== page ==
• Roysam GS, Oakley MJ. Subvastus approach for total knee arthroplasty: a prospective, randomized, and observer-blinded trial. J Arthroplasty. 2001;16(4):454–457. doi: 10.1054/arth.2001.22388. [PubMed] [Cross Ref]
  • Sastre S, Sanchez MD, Lozano L, Orient F, Fontg F, Nunez M. Total knee arthroplasty: better short-term results after subvastus approach: A randomized, controlled study. Knee Surg Sports Traumatol Arthrosc. 2009. [PubMed]
  • Schroer WC, Diesfeld PJ, LeMarr A, Reedy ME. Applicability of the mini-subvastus total knee arthroplasty technique: an analysis of 725 cases with mean 2-year follow-up. J Surg Orthop Adv. 2007;16(3):131–137. [PubMed]
  • Schroer WC, Diesfeld PJ, Reedy ME, LeMarr AR. Mini-subvastus approach for total knee arthroplasty. J Arthroplasty. 2008;23(1):19–25. doi: 10.1016/j.arth.2006.12.100. [PubMed] [Cross Ref]
  • Tsai CL, Chen CH, Liu TK. Lateral approach without ligament release in total knee arthroplasty: new concepts in the surgical technique. Artif Organs. 2001;25(8):638–643. doi: 10.1046/j.1525-1594.2001.025008638.x. [PubMed] [Cross Ref]
  • Weinhardt C, Barisic M, Bergmann EG, Heller KD. Early results of subvastus versus medial parapatellar approach in primary total knee arthroplasty. Arch Orthop Trauma Surg. 2004;124(6):401–403. doi: 10.1007/s00402-004-0692-3. [PubMed] [Cross Ref]
  • Young CF, Bourne RB, Rorabeck CH. Tibial tubercle osteotomy in total knee arthroplasty surgery. J Arthroplasty. 2008;23(3):371–375. doi: 10.1016/j.arth.2007.02.019. [PubMed] [Cross Ref]
  • Matsueda M, Gustilo RB. Subvastus and medial parapatellar approaches in total knee arthroplasty. Clin Orthop Relat Res. 2000. pp. 161–168. [PubMed] [Cross Ref]
  • Kelly MJ, Rumi MN, Kothari M, Parentis MA, Bailey KJ, Parrish WM, Pellegrini VD Jr. Comparison of the vastus-splitting and median parapatellar approaches for primary total knee arthroplasty: a prospective, randomized study. J Bone Joint Surg Am. 2006;88(4):715–720. doi: 10.2106/JBJS.E.00107. [PubMed] [Cross Ref]
  • Mizner RL, Petterson SC, Snyder-Mackler L. Quadriceps strength and the time course of functional recovery after total knee arthroplasty. J Orthop Sports Phys Ther. 2005;35(7):424–436. [PubMed]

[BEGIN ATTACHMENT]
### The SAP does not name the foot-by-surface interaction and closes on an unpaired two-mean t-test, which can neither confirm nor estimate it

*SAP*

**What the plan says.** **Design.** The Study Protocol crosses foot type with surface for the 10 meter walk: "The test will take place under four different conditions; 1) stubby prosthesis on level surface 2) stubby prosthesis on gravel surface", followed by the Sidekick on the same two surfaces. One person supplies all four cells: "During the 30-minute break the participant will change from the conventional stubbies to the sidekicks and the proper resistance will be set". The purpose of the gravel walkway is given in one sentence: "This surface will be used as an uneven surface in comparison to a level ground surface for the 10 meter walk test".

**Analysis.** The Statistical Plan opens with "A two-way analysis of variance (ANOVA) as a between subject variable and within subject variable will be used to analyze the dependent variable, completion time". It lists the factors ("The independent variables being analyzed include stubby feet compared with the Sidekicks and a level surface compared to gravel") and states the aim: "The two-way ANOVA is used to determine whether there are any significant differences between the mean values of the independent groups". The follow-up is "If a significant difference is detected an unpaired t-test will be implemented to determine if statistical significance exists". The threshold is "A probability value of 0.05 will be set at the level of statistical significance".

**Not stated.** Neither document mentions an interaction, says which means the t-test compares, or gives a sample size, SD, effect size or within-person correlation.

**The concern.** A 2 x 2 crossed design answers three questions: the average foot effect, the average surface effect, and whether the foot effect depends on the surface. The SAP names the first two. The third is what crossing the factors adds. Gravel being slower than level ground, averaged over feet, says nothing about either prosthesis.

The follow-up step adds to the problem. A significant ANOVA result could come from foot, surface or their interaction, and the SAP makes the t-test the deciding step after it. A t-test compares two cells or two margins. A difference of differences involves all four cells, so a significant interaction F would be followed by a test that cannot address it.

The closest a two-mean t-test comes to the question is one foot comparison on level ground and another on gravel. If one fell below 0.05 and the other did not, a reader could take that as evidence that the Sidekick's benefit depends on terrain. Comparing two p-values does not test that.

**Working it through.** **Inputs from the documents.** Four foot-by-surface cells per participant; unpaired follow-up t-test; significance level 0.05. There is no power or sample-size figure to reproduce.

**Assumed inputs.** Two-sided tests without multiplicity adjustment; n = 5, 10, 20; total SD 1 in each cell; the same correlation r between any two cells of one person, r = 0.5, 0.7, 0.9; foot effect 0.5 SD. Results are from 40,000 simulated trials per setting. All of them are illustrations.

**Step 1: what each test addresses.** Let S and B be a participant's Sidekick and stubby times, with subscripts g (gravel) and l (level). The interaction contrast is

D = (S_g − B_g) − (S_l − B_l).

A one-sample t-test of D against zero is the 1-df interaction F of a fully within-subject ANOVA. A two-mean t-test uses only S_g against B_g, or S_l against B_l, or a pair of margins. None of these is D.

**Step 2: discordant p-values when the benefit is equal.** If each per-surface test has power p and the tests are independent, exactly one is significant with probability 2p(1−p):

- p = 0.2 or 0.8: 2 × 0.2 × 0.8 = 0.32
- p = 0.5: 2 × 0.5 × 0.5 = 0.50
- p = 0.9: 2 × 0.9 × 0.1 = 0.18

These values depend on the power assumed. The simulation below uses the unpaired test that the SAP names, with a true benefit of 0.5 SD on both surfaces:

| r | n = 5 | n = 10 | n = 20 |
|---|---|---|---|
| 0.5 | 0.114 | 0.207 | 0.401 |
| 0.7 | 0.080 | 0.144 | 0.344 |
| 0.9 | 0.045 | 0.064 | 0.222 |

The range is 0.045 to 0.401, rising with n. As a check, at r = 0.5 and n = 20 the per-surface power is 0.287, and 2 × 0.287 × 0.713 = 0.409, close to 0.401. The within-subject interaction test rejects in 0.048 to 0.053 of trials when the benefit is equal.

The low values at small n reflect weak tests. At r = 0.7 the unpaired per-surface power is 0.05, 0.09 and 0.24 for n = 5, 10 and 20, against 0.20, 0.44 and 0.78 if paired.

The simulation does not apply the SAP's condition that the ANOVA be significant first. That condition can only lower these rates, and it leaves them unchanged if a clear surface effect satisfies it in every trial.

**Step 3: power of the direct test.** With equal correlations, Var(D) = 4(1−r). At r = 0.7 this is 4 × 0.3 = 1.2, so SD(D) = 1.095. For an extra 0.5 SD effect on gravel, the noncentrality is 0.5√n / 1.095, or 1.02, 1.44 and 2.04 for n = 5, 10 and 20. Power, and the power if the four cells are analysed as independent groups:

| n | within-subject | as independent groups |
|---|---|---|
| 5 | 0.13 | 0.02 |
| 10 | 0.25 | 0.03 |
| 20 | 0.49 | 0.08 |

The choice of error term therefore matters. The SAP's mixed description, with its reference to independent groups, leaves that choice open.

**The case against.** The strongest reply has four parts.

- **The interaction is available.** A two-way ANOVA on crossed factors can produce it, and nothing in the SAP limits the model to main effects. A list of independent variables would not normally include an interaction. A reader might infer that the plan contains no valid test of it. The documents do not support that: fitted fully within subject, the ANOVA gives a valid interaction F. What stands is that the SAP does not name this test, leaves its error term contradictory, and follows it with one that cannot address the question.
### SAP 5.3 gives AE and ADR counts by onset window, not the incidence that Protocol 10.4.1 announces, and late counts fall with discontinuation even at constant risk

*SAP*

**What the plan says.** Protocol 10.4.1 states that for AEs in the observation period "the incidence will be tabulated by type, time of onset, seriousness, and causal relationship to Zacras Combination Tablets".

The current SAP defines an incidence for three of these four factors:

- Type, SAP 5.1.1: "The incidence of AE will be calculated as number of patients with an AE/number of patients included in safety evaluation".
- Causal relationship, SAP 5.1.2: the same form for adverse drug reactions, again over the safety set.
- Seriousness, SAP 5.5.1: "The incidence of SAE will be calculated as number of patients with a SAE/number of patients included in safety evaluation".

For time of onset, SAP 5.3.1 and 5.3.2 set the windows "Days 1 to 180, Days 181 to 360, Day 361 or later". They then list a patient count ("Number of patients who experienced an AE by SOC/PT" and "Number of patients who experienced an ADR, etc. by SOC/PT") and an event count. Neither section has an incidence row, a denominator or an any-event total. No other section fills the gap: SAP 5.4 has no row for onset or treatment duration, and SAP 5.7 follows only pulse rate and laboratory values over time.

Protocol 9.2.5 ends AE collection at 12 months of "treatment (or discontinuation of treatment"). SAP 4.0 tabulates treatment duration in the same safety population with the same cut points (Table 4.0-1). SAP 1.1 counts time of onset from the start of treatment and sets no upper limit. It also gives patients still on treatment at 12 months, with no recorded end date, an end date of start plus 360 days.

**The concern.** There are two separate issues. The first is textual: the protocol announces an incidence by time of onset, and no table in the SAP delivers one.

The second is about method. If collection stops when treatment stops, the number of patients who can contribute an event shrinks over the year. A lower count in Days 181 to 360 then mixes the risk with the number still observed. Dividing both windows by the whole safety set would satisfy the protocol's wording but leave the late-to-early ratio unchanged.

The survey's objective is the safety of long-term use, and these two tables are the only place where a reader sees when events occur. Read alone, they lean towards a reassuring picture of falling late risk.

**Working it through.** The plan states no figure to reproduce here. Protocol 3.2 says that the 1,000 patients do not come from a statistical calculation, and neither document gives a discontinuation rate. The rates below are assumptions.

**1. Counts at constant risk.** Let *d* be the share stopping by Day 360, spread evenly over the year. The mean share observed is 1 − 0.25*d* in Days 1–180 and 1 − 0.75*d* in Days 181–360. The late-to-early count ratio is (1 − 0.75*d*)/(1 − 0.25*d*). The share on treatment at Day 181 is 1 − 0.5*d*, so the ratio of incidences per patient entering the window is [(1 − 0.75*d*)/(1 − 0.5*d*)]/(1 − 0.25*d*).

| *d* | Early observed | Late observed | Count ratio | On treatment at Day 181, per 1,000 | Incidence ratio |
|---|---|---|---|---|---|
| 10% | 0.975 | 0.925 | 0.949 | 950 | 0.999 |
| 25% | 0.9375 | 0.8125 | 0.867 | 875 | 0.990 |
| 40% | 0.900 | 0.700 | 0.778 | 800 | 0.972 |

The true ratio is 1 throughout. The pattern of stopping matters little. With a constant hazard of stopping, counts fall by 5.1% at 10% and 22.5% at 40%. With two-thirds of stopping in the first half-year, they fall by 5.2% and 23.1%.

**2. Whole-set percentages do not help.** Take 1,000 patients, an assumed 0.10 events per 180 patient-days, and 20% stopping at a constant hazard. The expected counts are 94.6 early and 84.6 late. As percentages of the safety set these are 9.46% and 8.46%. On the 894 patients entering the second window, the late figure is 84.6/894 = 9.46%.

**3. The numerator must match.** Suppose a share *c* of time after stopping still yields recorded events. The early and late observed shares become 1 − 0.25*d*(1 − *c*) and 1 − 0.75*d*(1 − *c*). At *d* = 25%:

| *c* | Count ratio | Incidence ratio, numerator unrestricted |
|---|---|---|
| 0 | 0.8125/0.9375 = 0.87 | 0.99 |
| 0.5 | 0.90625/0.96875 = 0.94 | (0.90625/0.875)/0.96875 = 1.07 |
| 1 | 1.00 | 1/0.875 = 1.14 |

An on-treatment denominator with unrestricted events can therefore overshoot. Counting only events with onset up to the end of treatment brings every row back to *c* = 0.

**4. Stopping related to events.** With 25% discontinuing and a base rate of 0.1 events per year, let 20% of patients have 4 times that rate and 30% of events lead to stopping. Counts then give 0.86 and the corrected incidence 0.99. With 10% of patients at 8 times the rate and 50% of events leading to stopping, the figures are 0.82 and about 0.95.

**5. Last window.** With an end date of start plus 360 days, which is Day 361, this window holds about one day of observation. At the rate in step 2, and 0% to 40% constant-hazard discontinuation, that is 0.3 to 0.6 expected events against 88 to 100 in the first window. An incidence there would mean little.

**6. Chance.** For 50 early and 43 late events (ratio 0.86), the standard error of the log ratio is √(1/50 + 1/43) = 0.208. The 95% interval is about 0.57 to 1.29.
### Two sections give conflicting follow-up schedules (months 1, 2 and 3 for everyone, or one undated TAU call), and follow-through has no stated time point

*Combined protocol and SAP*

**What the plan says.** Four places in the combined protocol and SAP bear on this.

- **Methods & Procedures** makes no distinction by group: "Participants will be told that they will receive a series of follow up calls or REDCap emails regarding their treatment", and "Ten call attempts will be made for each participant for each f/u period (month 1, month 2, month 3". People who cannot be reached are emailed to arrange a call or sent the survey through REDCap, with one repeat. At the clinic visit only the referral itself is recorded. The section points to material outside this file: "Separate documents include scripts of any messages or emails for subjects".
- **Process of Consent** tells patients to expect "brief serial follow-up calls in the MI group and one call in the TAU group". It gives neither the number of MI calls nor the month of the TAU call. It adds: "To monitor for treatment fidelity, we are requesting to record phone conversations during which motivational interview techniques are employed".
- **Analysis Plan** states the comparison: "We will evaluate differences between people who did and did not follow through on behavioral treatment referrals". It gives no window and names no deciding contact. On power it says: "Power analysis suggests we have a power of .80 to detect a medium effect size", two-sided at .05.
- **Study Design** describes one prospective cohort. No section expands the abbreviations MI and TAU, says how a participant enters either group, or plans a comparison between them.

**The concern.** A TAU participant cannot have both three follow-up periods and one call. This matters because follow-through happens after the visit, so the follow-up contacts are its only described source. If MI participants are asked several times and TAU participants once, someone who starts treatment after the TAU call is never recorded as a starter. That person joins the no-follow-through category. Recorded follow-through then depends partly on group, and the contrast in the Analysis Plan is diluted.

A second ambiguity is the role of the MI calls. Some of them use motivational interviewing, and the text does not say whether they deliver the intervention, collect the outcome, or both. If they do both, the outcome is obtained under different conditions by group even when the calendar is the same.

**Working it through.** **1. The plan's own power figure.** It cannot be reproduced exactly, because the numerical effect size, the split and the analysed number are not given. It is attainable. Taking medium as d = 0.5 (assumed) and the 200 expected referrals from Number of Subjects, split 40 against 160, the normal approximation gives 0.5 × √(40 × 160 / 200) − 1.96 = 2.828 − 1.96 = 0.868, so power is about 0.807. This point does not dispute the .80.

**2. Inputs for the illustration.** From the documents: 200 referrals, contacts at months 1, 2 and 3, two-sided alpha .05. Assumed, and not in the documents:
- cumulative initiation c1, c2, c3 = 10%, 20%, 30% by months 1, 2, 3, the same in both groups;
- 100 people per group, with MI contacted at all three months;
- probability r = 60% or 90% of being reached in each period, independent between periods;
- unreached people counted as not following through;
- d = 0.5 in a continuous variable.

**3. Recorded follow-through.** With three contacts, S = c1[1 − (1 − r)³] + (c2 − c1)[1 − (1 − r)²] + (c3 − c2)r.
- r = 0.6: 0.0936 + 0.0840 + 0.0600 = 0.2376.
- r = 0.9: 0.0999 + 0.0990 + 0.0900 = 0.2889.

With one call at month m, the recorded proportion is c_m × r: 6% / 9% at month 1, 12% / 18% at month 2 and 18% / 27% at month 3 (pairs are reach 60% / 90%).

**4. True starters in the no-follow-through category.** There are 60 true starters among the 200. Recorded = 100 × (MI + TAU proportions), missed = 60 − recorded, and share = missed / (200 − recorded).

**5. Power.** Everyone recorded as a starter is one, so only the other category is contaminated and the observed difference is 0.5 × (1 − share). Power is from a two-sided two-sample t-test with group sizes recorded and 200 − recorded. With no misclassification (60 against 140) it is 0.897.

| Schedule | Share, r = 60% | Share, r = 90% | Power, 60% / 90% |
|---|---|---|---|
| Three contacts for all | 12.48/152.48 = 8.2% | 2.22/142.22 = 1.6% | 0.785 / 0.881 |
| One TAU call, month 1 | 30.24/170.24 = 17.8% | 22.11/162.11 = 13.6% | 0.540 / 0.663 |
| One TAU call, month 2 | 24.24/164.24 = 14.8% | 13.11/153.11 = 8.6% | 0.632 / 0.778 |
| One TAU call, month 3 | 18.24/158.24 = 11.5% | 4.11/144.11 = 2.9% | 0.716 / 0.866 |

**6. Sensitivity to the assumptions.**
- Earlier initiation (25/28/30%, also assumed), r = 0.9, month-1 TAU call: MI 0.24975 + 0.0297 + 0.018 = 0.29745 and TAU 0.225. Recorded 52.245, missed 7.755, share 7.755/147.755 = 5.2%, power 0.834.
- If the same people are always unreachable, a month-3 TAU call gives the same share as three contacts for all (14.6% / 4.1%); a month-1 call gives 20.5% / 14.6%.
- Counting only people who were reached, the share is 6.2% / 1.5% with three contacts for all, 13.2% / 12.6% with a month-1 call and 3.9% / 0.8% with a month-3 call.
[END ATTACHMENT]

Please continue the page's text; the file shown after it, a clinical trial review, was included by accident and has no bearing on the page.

• Arnold MP, Friederich NF, Widmer H, Müller W. Lateral Approach to the Knee Combined with an Osteotomy of the Tibial Tuberosity. Its Use for Total Knee Replacement. [Lateraler Zugang zum Kniegelenk mit Osteotomie der Tuberositas tibiae. Oper Orthop Traumatol. 1999;11:223–232. doi: 10.1007/BF02593984. [Cross Ref]
  • Mendes MW, Caldwell P, Jiranek WA. The results of tibial tubercle osteotomy for revision total knee arthroplasty. J Arthroplasty. 2004;19(2):167–174. doi: 10.1016/j.arth.2003.08.013. [PubMed] [Cross Ref]
  • Chalidis BE, Ries MD. Does repeat tibial tubercle osteotomy or intramedullary extension affect the union rate in revision total knee arthroplasty? Acta Orthop. 2009. pp. 1–6. [PMC free article] [PubMed]
  • Deane CR, Ferran NA, Ghandour A, Morgan-Jones RL. Tibial tubercle osteotomy for access during revision knee arthroplasty: Ethibond suture repair technique. BMC Musculoskelet Disord. 2008;9:98. doi: 10.1186/1471-2474-9-98. [PMC free article] [PubMed] [Cross Ref]
  • van den Broek CM, van Hellemondt GG, Jacobs WC, Wymenga AB. Step-cut tibial tubercle osteotomy for access in revision total knee replacement. Knee. 2006;13(6):430–434. doi: 10.1016/j.knee.2006.07.003. [PubMed] [Cross Ref]
  • Whiteside LA, Ohl MD. Tibial tubercle osteotomy for exposure of the difficult total knee arthroplasty. Clin Orthop Relat Res. 1990. pp. 6–9. [PubMed]
  • Piedade SR, Pinaroli A, Servien E, Neyret P. Tibial tubercle osteotomy in primary total knee arthroplasty: a safe procedure or not? Knee. 2008;15(6):439–446. doi: 10.1016/j.knee.2008.06.006. [PubMed] [Cross Ref]
  • Faure BT, Benjamin JB, Lindsey B, Volz RG, Schutte D. Comparison of the subvastus and paramedian surgical approaches in bilateral knee arthroplasty. J Arthroplasty. 1993;8(5):511–516. doi: 10.1016/S0883-5403(06)80022-7. [PubMed] [Cross Ref]
  • Peters CL. Soft-tissue balancing in primary total knee arthroplasty. Instr Course Lect. 2006;55:413–417. [PubMed]
  • Insall JN, Dorr LD, Scott RD, Scott WN. Rationale of the Knee Society clinical rating system. Clin Orthop Relat Res. 1989. pp. 13–14. [PubMed]
  • Bach CM, Nogler M, Steingruber IE, Ogon M, Wimmer C, Gobel G, Krismer M. Scoring systems in total knee arthroplasty. Clin Orthop Relat Res. 2002. pp. 184–196. [PubMed] [Cross Ref]
  • Ewald FC. The Knee Society total knee arthroplasty roentgenographic evaluation and scoring system. Clin Orthop Relat Res. 1989. pp. 9–12. [PubMed]
  • Karachalios T, Giotikas D, Roidis N, Poultsides L, Bargiotas K, Malizos KN. Total knee replacement performed with either a mini-midvastus or a standard approach: a prospective randomised clinical and radiological trial. J Bone Joint Surg Br. 2008;90(5):584–591. doi: 10.1302/0301-620X.90B5.20122. [PubMed] [Cross Ref]
  • Wyss TF, Schuster AJ, Munger P, Pfluger D, Wehrli U. Does total knee joint replacement with the soft tissue balancing surgical technique maintain the natural joint line? Arch Orthop Trauma Surg. 2006;126(7):480–486. doi: 10.1007/s00402-006-0171-0. [PubMed] [Cross Ref]
  • Dolin MG. Osteotomy of the tibial tubercle in total knee replacement. A technical note. J Bone Joint Surg Am. 1983;65(5):704–706. [PubMed]
  • Dolin MG. Osteotomy of the tibial tubercle during total knee replacement. A report of twenty-six cases. J Bone Joint Surg Am. 1990;72(5):790. [PubMed]
  • Ries MD, Richman JA. Extended tibial tubercle osteotomy in total knee arthroplasty. J Arthroplasty. 1996;11(8):964–967. doi: 10.1016/S0883-5403(96)80138-0. [PubMed] [Cross Ref]
  • Wolff AM, Hungerford DS, Krackow KA, Jacobs MA. Osteotomy of the tibial tubercle during total knee replacement. A report of twenty-six cases. J Bone Joint Surg Am. 1989;71(6):848–852. [PubMed]
  • Karachalios T, Roidis N, Giotikas D, Bargiotas K, Varitimidis S, Malizos KN. A mid-term clinical outcome study of the Advance Medial Pivot knee arthroplasty. Knee. 2009;16(6):484–8. doi: 10.1016/j.knee.2009.03.002. [PubMed] [Cross Ref]

Articles from BMC Musculoskeletal Disorders are provided here courtesy of BioMed Central